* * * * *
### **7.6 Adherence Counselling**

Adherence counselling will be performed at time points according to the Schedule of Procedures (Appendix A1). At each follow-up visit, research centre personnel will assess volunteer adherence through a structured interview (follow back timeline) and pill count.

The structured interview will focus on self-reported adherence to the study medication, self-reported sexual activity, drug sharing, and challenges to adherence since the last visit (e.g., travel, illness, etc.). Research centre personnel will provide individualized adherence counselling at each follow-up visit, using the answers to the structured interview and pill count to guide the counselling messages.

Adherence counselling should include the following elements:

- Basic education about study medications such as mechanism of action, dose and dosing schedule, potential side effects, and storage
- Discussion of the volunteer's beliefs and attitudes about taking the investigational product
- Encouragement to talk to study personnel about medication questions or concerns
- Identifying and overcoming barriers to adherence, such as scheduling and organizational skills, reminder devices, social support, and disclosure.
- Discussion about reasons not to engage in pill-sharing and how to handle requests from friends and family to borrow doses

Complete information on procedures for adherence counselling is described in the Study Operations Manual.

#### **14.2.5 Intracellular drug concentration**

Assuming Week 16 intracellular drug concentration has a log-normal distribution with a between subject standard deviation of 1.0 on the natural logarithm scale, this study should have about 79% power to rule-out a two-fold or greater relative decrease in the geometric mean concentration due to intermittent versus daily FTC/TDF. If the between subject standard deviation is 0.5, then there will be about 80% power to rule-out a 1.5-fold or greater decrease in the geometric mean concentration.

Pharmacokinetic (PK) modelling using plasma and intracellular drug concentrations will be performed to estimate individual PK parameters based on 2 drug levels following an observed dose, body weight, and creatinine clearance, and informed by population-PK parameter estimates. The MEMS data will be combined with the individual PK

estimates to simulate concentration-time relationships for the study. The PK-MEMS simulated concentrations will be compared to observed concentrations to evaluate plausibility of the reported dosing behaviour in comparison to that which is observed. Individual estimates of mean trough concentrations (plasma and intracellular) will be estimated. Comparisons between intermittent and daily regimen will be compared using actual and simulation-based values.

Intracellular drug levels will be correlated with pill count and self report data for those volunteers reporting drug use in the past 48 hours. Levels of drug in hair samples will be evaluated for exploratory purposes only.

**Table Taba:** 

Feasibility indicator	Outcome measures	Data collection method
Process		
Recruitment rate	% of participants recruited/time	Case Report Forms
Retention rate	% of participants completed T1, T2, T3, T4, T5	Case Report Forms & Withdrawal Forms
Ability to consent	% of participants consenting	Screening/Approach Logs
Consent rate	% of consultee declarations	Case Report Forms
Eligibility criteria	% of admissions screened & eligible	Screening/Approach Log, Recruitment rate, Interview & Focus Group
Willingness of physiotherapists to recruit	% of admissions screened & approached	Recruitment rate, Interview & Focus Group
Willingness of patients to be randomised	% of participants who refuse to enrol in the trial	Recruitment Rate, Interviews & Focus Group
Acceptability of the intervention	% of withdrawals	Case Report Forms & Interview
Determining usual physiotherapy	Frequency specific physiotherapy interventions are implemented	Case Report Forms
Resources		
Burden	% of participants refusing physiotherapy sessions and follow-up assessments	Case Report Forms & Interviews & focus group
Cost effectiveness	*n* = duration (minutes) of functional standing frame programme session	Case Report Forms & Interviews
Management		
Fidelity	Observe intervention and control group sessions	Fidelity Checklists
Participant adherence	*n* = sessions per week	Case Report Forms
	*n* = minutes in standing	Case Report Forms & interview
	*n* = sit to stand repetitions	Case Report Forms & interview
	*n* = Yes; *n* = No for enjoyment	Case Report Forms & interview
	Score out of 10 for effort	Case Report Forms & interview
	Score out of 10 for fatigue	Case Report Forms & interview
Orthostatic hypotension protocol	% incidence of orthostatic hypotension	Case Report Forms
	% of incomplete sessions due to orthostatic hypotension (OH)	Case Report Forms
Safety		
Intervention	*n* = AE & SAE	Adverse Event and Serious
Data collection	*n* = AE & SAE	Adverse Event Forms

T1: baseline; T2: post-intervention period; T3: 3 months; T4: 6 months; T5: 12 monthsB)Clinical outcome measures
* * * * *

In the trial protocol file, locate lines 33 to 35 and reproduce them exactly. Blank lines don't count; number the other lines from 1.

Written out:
Participant adherence	*n* = sessions per week	Case Report Forms
	*n* = minutes in standing	Case Report Forms & interview
	*n* = sit to stand repetitions	Case Report Forms & interview